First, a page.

The Forty-Five Degree Cut

One of my high school wrestling teammates followed his father into the carpentry trade. Jimmy has told me how, over the years of his craft, he has occasionally worked in a house that his father built. Now, his father was a builder from older days which means that he did almost every part involved in building a house: He poured the footing, laid the brick, hung the sheetrock, ran the electricity lines, and more. While he did order the cabinets from Brown’s Cabinet Shop, he installed them with his crew or himself. It was a time different from today which brings me to a short piece of 1×6 inch, tongue and grooved, pine flooring about a foot long. It is one of many pieces my friend Mike salvaged from an old home; he sells it as well as other salvaged lumber to customers like me. A small pile of such old flooring sits on a shelf in my shop, some painted pink, some yellow, some white, but all ready to be remade into small, wooden object showing the old, color shades so liked by folks. The underside is rough, but the top is  sanded flooring and ready to be cut in the shape I want after I trim off the groove and the tongue. I end up with a board just less than six inches wide and a foot long.

My neighbor Ken told me yesterday that his SUV was in the garage because its front camera was not functioning. We discussed that and all the marvels of modern-day convenience and how we, two baby boomers, have witnessed and benefited from so much innovation. For instance, I type these words on a lap-top computer, and I can backspace anytime to change wording. The typewriter I learned on in high school had no such convenience. We endlessly practiced in order to be efficient in correct words per minute. Now? Mistakes are easily removed by a button or, instead of a rough draft full of pencil or ink corrections, phrases, lines, words, and more are simply deleted or cut/pasted.

There was a time in elementary schools when a boy would ask permission to empty the  pencil sharpener.(Our first experience in civic duty).  It was a guise that did not fool any teach.er, but it was a chance for a restless boy to walk around a bit, maybe even to be allowed outside in order to dump the small container of graphite and wood shavings. These manual necessities of a by-gone era can now be found in flea shops for upwards of $5, nothing but relics replaced by plastic pencils that disperse sharpened lead by the push of a button.

Our world has evolved so much in everyday amenities that we now use the noun/adjective/verb “multitasking” to convey how busy and productive (and important?) we are as we take advantage of innovations “to do more.” Since its birth in 1966, the word has become a supposed indicator of abilities and skills. It is even used in job descriptions: “The successful candidate must be a multitasker.” That may be true, but I have my suspicions of the body’s ability to perform meaningful levels of work at the same time. For instance, we all have listened to a dental hygienist chatting away as she cleans our teeth. However, I see that not multitasking, just a way to share the process of dental hygiene. Although we may try, and even say that we do, we do not, in my opinion, have the ability to do more than one meaningful task at a time. But we have tried and tried and tired so much to be like the early computers in 1966 that we now believe we are multitaskers, like those computers of 1966.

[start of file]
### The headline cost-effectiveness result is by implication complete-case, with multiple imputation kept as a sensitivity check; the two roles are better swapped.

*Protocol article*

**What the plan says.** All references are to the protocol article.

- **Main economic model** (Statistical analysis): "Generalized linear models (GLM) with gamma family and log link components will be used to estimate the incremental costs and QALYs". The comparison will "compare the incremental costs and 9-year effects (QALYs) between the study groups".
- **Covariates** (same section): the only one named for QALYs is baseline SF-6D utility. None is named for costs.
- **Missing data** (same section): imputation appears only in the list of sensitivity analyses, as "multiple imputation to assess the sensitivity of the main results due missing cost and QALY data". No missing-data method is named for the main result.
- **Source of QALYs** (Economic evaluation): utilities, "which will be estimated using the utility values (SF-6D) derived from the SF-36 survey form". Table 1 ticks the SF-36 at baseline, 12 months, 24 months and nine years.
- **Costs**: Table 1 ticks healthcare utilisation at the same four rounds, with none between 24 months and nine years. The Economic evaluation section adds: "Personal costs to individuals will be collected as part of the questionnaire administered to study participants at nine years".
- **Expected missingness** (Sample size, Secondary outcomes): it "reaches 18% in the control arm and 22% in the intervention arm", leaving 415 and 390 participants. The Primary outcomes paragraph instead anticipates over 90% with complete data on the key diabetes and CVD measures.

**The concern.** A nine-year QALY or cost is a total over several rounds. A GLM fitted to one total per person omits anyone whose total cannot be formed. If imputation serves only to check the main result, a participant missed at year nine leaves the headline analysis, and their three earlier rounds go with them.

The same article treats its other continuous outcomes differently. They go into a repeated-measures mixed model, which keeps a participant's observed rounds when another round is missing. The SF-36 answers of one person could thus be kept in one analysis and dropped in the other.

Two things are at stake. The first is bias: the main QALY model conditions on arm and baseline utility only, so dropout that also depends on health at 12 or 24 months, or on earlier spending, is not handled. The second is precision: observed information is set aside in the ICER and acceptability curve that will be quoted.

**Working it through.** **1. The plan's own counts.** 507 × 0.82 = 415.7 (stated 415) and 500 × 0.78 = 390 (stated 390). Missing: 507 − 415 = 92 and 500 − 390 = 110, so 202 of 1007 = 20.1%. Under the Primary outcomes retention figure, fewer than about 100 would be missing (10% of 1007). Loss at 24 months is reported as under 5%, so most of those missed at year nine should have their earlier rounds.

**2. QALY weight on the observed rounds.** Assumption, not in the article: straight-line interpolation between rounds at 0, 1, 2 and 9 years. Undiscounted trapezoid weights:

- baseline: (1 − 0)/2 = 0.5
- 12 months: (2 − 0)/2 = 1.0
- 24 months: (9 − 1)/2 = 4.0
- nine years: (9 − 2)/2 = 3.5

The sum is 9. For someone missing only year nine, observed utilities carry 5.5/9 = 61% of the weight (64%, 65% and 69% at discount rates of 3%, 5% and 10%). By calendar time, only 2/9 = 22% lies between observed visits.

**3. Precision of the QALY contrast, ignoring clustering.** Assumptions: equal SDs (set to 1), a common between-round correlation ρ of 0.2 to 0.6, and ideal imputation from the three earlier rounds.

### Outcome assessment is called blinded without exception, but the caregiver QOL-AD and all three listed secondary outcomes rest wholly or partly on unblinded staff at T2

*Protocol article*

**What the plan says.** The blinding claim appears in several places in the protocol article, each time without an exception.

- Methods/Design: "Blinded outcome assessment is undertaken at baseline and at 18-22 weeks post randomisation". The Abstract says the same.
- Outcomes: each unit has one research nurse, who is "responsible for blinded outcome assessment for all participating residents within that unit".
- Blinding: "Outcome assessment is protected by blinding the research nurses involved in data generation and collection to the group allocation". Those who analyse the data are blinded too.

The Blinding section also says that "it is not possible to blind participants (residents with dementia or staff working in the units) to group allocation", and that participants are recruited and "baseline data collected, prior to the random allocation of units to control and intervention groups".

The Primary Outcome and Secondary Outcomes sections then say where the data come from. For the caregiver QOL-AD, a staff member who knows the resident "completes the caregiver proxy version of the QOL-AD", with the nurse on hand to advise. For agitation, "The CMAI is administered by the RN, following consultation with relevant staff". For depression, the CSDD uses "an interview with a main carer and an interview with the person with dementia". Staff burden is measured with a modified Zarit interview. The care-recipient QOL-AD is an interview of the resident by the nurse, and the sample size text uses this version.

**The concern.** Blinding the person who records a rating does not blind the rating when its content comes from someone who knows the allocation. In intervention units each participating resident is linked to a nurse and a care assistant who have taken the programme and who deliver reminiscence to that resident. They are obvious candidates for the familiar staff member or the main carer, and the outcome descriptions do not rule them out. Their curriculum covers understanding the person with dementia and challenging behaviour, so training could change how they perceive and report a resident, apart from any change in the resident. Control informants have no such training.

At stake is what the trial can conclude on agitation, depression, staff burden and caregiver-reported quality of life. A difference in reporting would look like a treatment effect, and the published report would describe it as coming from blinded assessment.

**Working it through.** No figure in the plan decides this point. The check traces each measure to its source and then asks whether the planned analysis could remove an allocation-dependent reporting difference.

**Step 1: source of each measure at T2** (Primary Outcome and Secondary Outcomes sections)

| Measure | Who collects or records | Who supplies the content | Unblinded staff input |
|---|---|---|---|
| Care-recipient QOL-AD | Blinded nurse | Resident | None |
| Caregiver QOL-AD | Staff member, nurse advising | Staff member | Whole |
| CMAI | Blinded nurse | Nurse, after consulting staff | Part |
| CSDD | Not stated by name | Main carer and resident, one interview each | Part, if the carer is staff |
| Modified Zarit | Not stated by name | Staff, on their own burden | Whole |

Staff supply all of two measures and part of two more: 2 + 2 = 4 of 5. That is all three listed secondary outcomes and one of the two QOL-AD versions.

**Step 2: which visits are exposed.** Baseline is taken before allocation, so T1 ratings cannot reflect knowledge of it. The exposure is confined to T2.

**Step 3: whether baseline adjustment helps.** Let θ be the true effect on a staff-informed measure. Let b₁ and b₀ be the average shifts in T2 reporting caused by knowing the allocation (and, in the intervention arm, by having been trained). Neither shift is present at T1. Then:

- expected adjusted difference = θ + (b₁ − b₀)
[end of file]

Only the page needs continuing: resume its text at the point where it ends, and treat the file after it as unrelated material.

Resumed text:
A 14th century word that is seldom used today is craftsman. Or craftswoman. Or artisan. Or craftsperson. Whatever form of the noun used it describes someone skilled in a particular craft. It is a word that we seldom use today to describe someone’s skill because, I suggest, we are in one big rush to get things done.  Instead of concentrating on doing a task as well as possible, we flit about, content with many instead of meaningful.

The salvaged, painted flooring in my shop is a statement to someone’s craft because each has been hand-sawed at a precise forty-five-degree angle in order to be securely fastened to the next, and the joint would not slip or rise, but would last until someone like Mike came along to save it from chippers. I doubt the carpenter who hand-sawed those exact angles was also involved in other tasks involved in the building of the house, and he likely was a firm believer in the proverb recorded by John Heywood in 1546, “Haste makes waste.”

I, as much as anyone, enjoy convenience. But convenience is not always the best path to follow. Doing an important task requires concentration to make the task lasting. If not, then why do it?

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